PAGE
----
In fact we see paying users of other programs asking their developers for features that have been long implemented in FSWizard.
And we see those developers finally moving out of their comfort zone and trying to improve their program's functionality.
Where do we go from here?
What does the future hold for this project?
No one really knows.
Unlike others who can talk the speed/feed game, I am not into marketing.
I don't do a particularly good job of persuading people that my product is the best thing that happened to the CNC world.
All i have is 2 hours of free time on my hands after work and a ton or real-world machining experience not many in the software business can brag about.
All that remains to say here is
I am not using words "product" ,"consumers" and "business" just by accident.
Next release version of FSWizard:Standalone 0.015 PRO will be a commercial product.
It will be sold as a 1 year subscription.
I am not yet sure about the pricing.
But i know that i will make it subscription-based and the price will be very affordable.
This is the only way to move forward on this.
If you have any comments or thoughts, i would love to hear them out.
Download link to the standalone version has been removed ahead of a major release planned this month.
We have decided to not keep a version vastly inferior to the next one available for download any longer.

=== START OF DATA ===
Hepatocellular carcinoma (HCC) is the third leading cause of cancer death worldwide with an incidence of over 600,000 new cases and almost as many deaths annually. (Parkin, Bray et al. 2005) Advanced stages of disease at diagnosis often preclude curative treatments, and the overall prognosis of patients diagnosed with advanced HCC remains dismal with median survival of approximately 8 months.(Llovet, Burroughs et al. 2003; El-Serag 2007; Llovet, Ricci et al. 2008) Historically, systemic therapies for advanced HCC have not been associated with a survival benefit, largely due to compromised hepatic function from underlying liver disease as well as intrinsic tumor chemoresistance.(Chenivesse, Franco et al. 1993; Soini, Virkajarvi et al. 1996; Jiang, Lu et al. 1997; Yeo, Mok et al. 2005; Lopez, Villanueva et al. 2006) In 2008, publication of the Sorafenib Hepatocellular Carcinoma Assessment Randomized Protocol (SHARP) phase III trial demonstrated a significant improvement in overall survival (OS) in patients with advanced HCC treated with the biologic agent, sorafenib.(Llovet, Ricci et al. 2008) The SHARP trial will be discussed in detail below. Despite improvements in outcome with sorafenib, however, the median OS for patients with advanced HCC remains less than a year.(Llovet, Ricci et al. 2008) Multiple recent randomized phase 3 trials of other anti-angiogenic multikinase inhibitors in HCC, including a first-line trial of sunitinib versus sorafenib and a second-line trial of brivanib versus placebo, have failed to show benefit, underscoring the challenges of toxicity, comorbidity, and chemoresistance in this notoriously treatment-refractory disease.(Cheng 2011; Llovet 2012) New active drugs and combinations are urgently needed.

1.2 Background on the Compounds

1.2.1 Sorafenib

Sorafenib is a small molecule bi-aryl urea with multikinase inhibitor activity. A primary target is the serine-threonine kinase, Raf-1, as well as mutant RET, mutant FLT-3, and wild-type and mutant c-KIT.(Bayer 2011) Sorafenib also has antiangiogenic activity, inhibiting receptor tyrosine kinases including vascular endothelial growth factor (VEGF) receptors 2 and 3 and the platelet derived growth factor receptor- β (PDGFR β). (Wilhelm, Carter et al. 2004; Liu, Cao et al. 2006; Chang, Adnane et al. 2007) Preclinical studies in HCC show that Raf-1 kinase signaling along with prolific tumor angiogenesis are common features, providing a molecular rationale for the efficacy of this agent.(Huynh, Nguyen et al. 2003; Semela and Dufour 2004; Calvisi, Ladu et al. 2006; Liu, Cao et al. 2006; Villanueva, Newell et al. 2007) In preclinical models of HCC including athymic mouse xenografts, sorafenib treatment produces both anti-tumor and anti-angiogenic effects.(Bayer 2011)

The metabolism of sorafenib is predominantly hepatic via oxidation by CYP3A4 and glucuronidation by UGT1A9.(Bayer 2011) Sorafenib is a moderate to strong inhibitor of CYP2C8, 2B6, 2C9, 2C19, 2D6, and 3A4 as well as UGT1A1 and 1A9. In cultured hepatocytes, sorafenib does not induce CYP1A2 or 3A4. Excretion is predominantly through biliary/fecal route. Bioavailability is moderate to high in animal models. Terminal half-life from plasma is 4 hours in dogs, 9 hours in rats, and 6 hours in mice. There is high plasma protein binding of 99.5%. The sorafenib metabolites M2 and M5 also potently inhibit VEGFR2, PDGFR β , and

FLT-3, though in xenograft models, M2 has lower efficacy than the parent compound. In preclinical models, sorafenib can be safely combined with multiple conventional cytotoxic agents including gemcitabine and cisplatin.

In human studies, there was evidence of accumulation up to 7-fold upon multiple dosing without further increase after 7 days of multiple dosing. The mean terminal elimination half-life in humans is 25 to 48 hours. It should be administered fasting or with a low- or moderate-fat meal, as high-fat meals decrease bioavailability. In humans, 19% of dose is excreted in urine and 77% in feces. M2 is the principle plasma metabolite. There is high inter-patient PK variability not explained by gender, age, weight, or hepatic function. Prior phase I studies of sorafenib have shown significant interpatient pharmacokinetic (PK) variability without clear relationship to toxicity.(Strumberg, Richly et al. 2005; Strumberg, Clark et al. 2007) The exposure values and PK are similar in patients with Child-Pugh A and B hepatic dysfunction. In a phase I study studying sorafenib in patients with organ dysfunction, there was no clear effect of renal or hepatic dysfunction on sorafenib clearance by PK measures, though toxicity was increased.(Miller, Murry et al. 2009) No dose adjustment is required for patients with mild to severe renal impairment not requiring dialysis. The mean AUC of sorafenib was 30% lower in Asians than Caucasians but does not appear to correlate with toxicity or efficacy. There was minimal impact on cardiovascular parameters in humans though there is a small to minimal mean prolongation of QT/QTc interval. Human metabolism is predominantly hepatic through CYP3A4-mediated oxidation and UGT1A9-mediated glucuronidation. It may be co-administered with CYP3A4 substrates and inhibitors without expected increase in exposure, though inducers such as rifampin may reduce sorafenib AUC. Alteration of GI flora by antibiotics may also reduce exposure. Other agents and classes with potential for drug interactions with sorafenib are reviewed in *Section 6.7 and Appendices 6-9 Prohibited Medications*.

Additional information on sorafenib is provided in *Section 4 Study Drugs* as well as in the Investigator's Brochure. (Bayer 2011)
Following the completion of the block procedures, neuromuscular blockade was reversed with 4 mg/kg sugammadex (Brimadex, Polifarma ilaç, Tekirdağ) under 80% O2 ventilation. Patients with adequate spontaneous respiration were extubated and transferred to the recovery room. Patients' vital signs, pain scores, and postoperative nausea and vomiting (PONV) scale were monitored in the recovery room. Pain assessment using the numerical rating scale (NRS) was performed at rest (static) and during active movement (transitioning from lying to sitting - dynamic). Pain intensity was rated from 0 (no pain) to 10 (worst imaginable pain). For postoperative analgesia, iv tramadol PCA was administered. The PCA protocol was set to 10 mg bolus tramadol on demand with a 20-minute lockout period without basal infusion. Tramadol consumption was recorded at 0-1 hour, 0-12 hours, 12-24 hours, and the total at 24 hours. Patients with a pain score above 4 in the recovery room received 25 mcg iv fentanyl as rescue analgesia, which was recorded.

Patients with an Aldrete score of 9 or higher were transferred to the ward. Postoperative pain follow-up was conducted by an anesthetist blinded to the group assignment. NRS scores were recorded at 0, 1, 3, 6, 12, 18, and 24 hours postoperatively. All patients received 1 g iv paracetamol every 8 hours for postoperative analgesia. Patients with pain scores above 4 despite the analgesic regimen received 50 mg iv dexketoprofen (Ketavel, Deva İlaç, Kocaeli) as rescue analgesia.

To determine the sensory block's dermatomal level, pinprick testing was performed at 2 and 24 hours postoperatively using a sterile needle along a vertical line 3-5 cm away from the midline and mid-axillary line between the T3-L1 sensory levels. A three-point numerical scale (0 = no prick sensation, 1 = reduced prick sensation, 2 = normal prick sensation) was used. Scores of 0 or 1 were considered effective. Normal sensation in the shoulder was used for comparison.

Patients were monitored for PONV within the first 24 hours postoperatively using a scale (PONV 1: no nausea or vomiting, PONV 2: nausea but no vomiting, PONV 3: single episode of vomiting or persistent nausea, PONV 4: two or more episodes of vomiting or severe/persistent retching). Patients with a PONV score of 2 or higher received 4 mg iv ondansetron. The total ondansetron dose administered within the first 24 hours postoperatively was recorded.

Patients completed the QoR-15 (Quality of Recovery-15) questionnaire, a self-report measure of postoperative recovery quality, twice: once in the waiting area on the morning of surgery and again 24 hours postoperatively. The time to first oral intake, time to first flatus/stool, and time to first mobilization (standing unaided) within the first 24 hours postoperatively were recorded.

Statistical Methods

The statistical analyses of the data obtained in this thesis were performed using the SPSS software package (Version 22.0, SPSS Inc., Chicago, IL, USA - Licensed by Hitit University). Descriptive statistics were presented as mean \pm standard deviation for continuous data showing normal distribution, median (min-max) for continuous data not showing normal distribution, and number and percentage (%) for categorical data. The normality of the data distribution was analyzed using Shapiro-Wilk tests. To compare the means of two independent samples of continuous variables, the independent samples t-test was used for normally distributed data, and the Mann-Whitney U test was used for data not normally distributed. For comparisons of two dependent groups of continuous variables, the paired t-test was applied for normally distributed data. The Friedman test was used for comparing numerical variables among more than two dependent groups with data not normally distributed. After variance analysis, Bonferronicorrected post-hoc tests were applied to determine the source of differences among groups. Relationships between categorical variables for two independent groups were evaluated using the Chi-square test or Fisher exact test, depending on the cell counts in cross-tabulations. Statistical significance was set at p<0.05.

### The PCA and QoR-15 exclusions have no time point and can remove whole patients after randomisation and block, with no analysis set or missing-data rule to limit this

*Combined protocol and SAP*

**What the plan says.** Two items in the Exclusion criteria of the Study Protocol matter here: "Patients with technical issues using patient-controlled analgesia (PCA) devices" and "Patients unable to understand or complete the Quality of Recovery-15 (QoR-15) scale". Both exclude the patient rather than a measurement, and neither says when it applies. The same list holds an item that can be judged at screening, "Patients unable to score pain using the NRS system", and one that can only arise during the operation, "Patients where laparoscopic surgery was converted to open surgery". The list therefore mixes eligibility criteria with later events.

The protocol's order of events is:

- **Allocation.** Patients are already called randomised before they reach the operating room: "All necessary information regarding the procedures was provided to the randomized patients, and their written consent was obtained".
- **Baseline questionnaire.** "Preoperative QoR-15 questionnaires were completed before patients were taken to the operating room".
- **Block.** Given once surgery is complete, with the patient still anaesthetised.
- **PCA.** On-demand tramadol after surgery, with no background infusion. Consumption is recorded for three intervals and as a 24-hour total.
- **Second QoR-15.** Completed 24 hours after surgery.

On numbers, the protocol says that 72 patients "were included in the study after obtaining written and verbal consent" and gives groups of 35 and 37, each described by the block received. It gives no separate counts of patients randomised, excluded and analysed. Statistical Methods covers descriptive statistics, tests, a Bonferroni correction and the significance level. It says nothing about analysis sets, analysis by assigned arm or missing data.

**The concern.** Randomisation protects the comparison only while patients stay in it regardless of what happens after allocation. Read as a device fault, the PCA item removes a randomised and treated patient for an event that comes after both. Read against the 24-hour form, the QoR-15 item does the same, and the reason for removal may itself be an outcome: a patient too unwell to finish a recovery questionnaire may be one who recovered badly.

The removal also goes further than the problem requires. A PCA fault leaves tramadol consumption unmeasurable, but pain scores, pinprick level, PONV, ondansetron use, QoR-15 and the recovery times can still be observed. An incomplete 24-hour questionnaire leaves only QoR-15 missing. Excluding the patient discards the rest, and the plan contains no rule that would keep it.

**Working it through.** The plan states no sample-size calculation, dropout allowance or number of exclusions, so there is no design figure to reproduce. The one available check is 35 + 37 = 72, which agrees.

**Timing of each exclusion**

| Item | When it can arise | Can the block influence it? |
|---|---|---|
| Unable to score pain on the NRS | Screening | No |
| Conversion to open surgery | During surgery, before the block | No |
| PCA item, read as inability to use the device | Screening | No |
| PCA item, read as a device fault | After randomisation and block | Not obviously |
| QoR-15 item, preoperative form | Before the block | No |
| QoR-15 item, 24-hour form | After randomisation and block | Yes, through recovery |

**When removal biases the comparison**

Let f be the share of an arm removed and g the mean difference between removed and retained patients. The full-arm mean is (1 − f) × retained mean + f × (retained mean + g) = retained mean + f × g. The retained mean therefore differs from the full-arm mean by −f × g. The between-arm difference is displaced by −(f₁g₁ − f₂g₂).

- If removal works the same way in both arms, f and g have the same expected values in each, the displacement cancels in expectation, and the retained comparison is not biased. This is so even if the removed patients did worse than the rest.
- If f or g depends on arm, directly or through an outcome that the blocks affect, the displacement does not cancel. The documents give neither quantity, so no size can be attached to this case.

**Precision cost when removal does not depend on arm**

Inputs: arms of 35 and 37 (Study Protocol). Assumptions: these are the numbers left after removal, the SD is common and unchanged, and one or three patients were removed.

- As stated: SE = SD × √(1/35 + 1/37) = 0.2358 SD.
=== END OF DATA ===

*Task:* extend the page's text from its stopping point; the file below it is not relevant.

Sorry and check back in a short while.
Here are some samples of nested parts i did recently
In both cases back of all pieces were machined at the same time, dowel holes milled so that there would be a way to align top and bottom.
Ealot of material was lost, but it was a scrap anyways, so all i gained was alot of saved man-hours.
And here are 4 more pictures:Read More
So how do you guys like it.
Give me a shout!
Hi-helix end mills have several advantages inherited with their design.
Simple math says that a an endmill with 45 degree helix angle directs 50% of the cutting force downward versus 25% for a 30 degree end mill.
Main advantages are:
- Higher rake angle directs more of a cutting force downward.
This reduces side load on the cutter, that leads to less deflection and less tendency to chatter.
- At high axial engagement (deeper depths of cuts) more flutes remain in the contact with the work piece. This leads to much smoother cut, again reducing tendency of the cutter to chatter.
- High helix angle pulls chips upward and away from the cutting zone.
This reduces chip re-cutting and helps prevent cutter from getting clogged up. This also allows to take deeper cuts and increases productivity.
- Because of higher helix more of flute length is being used in the cut. Better surface finish is achieved even when using the same chip load.
Generally an end mill with 45 degree helix can be fed 30% faster than equivalent one with 30 degree helix and still achieve same surface finish.
High helix end mills also have disadvantages that a machinist has to take into consideration:
- With more of cutting force directed axially, the load on spindle bearings in downward direction is increased.
- Tendency for both the end mill and the work piece to pull out is increased. So a more rigid tool holding and work clamping should be considered.
- Higher helix end mills are also less stiff that regular helix end mills. This may cause more deflection and may become a problem when having to machine straight walls.
This effect should be mostly diminished by lower side radial load, but it still needs to be considered in some cases.